Arts & Entertainment

F.C.’s ArtSpace Welcomes ‘Best In Show’ Artist Seth Haverkamp

haverkampactionFalls Church may not be considered the artistic capital of the world yet, but with the opening of the Falls Church ArtSpace at 410 South Maple Avenue and the unveiling of the work of young artists like Seth Haverkamp, the city is closer than ever to rivaling Paris or New York. He was there last Friday night and his works are on display there till Oct. 24.

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SETH HAVERKAMP took to his easel in front of a live crowd Friday. (Photo: News-Press)

 

Falls Church may not be considered the artistic capital of the world yet, but with the opening of the Falls Church ArtSpace at 410 South Maple Avenue and the unveiling of the work of young artists like Seth Haverkamp, the city is closer than ever to rivaling Paris or New York. He was there last Friday night and his works are on display there till Oct. 24.

Haverkamp, a 2003 graduate of Carson-Newman College, is working hard to rise in the ranks of the art community, having won the 2008 “Best in Show” award at the portrait competition of the Portrait Society of America. He has also spent time studying in the studio of Philadelphia-based artist Nelson Shanks at the Studio Incamminati Workshop. Stephen Doherty, the editor of American Artist magazine, has said of Haverkamp, “I haven’t seen this much promise in a young artist in a long time.”

All of my color mixtures, to me, seem kind of fresh and I try to make them as powerful as I can make them out to be. When there’s not a lot of light, you can get some intense colors to get the light to ‘bounce’ off of it.

So it made perfect sense that a fairly decent-sized crowd would show up to the ArtSpace building to see Haverkamp paint a portrait and discuss his technique last Thursday night. The crowd sat quietly and stared intensely while Haverkamp painted a man’s portrait using shades of brown and yellow paint from his (appropriately) dirty palette.

“All of my color mixtures, to me, seem kind of fresh and I try to make them as powerful as I can make them out to be. When there’s not a lot of light, you can get some intense colors to get the light to ‘bounce’ off of it,” he said.

The works that were placed around the studio, all of them portraits and several of them of children, showed a tremendous amount of influence from the Impressionist painters such as Degas and Manet, although all show Haverkamp’s use of shading that brings a darkness to the portrait without making it appear “emotionally” dark.

“I try to keep it simple while capturing the overall appearance [of an area],” said Haverkamp while painting and occasionally taking questions from the audience.

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(Photo: News-Press)

Although Haverkamp lamented the lack of time he had to fully capture the subject being painted at the event, the finished product appeared as if it could join the rest of the paintings in the gallery and have been sold off right there.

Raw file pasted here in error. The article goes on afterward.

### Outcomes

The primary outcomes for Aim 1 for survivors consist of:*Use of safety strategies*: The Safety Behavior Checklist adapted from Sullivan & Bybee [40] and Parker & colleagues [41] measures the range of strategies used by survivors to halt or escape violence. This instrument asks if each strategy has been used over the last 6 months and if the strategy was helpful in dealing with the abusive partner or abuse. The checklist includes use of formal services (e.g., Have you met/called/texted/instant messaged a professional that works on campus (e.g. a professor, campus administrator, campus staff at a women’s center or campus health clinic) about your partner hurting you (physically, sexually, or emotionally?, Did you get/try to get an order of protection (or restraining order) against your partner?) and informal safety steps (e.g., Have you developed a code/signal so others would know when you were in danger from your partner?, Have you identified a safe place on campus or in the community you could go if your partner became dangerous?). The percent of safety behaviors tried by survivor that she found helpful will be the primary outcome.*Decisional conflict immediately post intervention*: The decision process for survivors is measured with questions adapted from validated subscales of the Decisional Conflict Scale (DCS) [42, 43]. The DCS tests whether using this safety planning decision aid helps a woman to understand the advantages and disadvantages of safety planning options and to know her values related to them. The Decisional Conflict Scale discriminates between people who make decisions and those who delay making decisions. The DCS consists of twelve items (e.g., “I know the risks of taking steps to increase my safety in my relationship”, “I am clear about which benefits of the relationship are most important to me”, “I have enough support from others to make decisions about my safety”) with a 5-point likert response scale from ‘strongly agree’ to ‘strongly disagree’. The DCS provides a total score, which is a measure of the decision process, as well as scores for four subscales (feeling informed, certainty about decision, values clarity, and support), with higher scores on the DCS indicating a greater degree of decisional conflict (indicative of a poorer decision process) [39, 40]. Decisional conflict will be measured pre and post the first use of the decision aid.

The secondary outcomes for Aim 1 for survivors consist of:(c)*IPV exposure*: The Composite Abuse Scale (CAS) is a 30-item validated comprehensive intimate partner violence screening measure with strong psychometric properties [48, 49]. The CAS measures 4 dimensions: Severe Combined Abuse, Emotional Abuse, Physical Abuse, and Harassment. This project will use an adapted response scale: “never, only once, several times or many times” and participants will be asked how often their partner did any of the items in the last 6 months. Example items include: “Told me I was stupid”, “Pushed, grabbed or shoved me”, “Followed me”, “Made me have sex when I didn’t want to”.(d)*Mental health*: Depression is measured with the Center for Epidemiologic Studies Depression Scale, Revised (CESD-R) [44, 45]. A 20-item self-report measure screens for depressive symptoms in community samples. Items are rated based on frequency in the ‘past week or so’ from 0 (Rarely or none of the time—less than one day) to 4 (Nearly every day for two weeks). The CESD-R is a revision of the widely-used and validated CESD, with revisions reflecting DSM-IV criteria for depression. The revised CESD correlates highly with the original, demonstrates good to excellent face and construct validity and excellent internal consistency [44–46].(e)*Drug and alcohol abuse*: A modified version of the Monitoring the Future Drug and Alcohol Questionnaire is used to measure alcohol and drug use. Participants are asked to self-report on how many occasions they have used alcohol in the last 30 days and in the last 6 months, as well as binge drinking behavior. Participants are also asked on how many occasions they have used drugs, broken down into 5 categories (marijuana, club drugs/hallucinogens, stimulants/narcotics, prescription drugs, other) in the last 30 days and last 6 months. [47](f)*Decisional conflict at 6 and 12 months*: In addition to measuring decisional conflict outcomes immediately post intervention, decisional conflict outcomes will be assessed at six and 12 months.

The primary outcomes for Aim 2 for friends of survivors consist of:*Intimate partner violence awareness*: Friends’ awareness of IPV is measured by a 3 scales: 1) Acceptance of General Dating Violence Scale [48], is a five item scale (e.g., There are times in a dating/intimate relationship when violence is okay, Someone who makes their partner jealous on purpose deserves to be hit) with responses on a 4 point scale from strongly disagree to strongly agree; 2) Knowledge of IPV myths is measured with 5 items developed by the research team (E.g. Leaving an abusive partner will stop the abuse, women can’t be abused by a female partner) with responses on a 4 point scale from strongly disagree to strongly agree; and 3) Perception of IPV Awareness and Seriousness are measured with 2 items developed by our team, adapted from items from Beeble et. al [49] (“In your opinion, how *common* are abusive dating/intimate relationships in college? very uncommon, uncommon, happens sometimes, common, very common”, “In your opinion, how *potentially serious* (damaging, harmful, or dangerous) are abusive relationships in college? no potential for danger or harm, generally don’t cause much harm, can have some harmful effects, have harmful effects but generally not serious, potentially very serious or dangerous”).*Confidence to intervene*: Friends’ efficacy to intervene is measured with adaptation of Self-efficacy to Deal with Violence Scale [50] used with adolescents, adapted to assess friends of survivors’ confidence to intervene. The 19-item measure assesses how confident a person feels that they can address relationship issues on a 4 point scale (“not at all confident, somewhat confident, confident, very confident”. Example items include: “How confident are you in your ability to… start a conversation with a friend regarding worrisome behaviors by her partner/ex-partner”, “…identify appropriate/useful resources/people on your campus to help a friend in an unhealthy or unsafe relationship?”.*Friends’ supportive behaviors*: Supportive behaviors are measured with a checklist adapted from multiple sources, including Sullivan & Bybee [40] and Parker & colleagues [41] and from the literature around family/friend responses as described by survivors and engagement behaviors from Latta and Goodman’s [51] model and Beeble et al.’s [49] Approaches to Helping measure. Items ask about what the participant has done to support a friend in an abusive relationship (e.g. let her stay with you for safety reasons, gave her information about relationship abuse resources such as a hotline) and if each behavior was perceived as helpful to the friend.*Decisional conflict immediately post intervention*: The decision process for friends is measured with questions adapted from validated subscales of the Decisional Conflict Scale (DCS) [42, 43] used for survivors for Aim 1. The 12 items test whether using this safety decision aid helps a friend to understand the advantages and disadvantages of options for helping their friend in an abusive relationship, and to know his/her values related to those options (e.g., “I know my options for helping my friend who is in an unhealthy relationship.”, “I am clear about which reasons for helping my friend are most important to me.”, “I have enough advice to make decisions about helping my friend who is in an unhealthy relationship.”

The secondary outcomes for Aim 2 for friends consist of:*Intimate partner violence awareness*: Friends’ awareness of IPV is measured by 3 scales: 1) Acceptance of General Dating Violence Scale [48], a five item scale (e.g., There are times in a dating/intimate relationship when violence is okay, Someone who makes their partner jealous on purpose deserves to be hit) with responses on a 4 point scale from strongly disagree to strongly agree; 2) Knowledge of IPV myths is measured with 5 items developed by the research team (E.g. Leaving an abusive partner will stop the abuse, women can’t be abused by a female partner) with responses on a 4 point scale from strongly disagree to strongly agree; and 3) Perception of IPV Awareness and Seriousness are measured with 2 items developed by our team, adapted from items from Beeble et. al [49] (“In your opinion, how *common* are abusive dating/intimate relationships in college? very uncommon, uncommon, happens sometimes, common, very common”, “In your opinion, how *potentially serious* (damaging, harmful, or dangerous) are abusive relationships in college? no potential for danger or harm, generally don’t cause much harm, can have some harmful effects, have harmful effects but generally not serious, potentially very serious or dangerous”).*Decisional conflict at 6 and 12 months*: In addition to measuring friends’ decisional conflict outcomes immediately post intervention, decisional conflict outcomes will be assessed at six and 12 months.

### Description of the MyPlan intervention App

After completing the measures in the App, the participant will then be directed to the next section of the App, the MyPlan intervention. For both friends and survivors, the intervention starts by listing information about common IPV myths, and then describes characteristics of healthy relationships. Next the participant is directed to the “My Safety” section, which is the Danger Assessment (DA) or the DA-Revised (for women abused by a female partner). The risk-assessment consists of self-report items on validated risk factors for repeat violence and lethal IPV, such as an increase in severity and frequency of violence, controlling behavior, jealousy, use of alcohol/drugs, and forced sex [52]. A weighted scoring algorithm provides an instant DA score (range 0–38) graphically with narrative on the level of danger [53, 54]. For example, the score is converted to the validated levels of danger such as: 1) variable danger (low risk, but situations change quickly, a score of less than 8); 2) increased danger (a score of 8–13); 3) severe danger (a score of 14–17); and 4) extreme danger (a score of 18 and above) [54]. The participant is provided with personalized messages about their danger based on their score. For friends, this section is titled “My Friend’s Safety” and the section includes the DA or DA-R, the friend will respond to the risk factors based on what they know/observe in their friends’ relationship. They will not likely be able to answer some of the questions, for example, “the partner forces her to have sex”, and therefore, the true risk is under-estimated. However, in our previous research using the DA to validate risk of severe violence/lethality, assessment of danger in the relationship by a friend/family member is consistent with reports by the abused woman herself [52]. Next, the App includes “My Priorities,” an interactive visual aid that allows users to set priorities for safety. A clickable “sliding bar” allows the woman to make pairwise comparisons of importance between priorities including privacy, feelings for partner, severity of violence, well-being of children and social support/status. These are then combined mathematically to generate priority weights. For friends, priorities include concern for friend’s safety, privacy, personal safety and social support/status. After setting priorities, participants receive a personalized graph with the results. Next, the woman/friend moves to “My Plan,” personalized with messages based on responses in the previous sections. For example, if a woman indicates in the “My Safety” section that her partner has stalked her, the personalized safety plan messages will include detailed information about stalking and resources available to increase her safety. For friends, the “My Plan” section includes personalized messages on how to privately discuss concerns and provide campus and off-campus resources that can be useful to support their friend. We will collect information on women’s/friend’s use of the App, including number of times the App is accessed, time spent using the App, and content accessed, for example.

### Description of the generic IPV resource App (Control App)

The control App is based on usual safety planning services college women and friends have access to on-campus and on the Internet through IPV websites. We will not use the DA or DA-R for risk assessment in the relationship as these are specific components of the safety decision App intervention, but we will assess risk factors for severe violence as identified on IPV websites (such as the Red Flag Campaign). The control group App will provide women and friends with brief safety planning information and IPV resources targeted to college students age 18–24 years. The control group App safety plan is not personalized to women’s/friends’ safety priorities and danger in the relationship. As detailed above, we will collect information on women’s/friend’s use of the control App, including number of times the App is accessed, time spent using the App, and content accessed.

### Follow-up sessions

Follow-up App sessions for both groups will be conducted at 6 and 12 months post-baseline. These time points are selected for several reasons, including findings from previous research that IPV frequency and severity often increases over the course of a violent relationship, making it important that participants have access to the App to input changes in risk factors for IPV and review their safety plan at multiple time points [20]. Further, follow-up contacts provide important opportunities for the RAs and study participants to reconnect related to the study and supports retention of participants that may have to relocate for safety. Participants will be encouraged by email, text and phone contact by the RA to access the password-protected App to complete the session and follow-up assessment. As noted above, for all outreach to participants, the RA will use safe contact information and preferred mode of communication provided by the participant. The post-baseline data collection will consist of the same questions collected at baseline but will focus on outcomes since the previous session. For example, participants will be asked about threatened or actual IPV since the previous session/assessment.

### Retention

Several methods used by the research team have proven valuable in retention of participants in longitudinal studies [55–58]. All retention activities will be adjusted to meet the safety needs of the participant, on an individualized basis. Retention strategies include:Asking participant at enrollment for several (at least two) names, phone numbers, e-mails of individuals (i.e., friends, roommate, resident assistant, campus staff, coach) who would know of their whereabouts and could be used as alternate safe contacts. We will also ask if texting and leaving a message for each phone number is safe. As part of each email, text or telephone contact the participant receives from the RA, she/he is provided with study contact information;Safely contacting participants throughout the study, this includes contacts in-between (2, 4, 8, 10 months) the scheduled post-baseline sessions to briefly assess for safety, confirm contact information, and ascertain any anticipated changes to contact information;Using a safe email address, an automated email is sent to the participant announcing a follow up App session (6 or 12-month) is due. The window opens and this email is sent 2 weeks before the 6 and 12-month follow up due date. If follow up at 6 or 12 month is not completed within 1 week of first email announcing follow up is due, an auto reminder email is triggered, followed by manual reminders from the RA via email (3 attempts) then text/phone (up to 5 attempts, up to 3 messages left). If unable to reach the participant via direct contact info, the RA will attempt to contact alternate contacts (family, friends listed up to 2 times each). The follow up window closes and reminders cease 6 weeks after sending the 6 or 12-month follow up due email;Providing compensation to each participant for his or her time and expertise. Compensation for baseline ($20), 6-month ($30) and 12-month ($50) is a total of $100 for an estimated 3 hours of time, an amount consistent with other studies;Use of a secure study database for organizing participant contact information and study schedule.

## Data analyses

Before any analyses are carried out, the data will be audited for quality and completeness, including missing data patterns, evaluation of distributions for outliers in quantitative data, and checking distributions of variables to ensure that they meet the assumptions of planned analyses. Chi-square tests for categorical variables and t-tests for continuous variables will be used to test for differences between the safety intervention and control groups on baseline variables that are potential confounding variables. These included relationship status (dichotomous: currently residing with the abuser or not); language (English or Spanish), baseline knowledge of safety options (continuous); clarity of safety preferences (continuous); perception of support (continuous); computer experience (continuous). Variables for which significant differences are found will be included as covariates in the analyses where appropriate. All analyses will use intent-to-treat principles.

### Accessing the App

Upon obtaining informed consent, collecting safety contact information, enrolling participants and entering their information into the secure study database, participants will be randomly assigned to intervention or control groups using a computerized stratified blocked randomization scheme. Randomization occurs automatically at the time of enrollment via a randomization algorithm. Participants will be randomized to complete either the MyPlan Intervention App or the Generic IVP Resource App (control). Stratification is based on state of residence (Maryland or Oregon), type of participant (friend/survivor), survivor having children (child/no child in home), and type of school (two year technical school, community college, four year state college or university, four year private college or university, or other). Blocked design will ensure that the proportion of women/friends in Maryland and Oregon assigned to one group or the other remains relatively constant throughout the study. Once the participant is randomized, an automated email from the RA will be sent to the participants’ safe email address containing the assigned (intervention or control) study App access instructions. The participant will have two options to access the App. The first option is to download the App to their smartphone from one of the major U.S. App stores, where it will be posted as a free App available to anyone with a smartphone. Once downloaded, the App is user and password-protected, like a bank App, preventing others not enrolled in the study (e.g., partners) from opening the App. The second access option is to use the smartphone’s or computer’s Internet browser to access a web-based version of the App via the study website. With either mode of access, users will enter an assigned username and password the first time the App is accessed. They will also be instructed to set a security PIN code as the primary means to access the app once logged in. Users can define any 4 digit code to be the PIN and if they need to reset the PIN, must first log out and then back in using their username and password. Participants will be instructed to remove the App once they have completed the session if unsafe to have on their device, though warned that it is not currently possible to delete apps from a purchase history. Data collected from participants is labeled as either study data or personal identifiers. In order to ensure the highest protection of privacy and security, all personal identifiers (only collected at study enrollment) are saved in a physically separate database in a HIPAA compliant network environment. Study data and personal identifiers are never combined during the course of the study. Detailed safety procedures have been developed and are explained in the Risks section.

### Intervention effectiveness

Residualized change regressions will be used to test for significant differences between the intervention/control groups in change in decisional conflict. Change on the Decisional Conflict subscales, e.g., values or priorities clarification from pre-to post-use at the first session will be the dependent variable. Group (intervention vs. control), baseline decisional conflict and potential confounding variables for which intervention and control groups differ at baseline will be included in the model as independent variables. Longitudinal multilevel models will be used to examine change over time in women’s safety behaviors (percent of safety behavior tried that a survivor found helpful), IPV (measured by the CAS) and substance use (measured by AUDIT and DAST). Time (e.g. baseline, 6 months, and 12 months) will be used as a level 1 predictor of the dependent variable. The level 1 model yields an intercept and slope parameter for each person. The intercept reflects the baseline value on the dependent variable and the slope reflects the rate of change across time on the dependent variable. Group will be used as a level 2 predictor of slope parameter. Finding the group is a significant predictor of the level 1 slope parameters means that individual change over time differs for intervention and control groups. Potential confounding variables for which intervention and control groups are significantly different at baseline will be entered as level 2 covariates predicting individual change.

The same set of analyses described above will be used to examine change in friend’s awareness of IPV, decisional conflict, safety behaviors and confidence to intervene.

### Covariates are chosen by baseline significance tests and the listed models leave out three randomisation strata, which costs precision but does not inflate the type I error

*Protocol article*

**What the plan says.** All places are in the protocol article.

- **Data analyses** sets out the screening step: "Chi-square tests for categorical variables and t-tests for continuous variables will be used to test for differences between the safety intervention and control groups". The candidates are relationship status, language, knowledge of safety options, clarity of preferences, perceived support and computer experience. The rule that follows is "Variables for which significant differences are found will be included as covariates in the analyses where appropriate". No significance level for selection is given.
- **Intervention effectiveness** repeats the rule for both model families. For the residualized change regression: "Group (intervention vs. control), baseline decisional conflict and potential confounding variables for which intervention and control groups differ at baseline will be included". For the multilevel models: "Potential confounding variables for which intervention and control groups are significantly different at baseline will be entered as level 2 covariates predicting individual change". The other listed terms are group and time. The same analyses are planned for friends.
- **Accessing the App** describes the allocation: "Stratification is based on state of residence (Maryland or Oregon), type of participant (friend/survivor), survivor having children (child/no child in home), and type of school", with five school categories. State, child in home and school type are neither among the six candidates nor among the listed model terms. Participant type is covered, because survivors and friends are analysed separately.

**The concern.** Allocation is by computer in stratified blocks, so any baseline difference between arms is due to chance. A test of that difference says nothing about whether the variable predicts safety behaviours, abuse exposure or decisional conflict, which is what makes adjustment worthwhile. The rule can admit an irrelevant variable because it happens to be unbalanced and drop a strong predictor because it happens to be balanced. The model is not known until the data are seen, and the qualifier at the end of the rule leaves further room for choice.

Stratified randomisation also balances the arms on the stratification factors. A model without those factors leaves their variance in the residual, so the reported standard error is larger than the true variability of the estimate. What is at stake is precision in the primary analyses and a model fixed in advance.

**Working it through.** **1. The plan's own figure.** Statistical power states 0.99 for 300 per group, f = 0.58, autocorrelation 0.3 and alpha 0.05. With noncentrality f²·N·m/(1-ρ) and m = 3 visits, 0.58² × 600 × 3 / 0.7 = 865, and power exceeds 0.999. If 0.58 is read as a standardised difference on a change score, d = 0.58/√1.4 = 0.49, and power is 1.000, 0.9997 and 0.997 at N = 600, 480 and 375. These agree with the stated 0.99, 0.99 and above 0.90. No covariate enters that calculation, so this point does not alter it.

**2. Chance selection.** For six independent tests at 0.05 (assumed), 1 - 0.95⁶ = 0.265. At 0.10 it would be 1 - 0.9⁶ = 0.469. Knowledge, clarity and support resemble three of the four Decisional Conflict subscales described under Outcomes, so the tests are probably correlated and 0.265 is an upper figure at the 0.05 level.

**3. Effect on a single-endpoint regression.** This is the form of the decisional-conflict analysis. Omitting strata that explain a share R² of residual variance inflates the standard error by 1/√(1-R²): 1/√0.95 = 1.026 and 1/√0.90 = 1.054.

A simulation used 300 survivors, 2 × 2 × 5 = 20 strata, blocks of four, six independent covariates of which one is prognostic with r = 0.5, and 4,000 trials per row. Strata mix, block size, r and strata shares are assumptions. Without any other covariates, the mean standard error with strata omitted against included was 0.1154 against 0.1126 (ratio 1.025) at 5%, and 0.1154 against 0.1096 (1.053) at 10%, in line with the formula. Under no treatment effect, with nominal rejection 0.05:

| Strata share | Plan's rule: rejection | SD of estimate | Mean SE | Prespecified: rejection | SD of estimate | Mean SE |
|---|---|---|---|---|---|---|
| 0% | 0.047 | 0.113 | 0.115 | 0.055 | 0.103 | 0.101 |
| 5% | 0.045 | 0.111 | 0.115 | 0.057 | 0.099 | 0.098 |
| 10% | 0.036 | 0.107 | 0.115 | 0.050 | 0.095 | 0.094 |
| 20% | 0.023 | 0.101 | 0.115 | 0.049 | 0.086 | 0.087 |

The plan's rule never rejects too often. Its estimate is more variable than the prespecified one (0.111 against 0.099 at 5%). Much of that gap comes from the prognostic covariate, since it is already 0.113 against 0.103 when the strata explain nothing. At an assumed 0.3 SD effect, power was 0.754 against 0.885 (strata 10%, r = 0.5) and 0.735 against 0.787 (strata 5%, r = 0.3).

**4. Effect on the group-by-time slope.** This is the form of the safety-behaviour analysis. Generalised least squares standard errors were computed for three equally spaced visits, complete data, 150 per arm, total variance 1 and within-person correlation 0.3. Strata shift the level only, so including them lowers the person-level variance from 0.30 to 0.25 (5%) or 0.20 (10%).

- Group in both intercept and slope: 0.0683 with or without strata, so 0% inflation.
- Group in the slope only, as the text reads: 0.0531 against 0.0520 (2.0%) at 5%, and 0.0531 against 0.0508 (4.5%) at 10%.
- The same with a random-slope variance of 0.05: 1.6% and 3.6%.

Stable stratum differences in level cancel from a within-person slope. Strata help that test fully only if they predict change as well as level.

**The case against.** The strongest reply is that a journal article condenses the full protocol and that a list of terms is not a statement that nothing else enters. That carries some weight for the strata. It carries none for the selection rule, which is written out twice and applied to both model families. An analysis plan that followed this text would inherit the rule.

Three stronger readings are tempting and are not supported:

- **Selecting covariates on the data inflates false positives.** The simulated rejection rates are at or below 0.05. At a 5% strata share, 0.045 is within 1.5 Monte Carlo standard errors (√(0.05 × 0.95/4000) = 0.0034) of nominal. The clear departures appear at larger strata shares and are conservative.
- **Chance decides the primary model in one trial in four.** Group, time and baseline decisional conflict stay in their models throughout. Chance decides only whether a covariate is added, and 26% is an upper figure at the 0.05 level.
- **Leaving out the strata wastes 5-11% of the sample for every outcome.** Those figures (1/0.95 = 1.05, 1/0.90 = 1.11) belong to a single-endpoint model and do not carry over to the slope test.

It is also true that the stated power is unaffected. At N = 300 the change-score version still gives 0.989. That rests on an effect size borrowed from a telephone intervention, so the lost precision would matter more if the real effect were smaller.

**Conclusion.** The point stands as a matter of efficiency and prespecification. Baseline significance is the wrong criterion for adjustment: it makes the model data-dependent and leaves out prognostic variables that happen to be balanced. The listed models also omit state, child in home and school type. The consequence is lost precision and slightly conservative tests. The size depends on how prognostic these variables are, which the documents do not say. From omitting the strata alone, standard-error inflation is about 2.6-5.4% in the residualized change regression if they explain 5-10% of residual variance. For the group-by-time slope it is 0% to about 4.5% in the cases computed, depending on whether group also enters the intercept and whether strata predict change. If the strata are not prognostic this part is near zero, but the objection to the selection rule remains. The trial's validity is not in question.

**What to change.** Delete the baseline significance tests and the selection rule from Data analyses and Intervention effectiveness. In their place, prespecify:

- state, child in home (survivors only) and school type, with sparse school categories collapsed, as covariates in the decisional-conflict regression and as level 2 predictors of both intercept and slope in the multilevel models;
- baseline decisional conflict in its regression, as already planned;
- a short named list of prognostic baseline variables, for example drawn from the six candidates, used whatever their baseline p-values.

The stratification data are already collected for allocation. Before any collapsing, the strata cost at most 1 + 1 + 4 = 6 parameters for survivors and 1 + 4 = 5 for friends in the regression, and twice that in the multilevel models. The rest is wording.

“Given the length of time allotted, I focused on the mass of light surrounding [his] features. And though it would be nice to play with this fun stuff, there’s just no enough time to get into it,” he said

After doing a solo show in a D.C. gallery in February of 2007, 24 of his paintings were sold and signed by three galleries. Although the starving artist cliché is deeply engrained in people outside the art community, and although Haverkamp is tall and thin, it appears that he does not yet have this problem given the buzz he is generating and the prices he can command for his work.

Haverkamp is also close friends with fellow artist Nick Galifianakis, a Falls Church native who draws the cartoons that accompany Carolyn Hax’s “Tell Me About It” column. Galifianakis, who is scheduled to unveil his most recent artwork on Oct. 28 at the ArtSpace and conduct a book-signing of his most recent book “If You Loved Me, You’d Think This Was Cute: Uncomfortably True Cartoons” on Nov. 11, showed up to support Haverkamp’s exhibit.

“He’s young and he works hard and this is just another step in his career, so hopefully everything will go well after tonight.” said Galifianakis.

After the portrait was finished (in the time given), Haverkamp was greeted to thunderous applause from the crowd and almost swarmed by people going up to either congratulate him or ask his opinion on an artistic style or technique. Many members of the audience went closer to the portrait to see his various shades and techniques up-close. The final image was similar to his other portraits, although brighter and with a slight Jackson Pollock influence around the edges.

But while this night may have looked like any other wine-and-cheese art gathering to an outsider (except that the wine had a “suggested donation” price instead of someone behind the bar), for Haverkamp it was another chance to cement his reputation in a profession that is difficult to make a living in and virtually impossible to become famous in.

Nevertheless, Haverkamp remains dedicated to the craft and, provided that the praise and awards keep rolling in, will keep at it for years to come.

• For more on Seth Haverkamp, visit sethhaverkamp.com.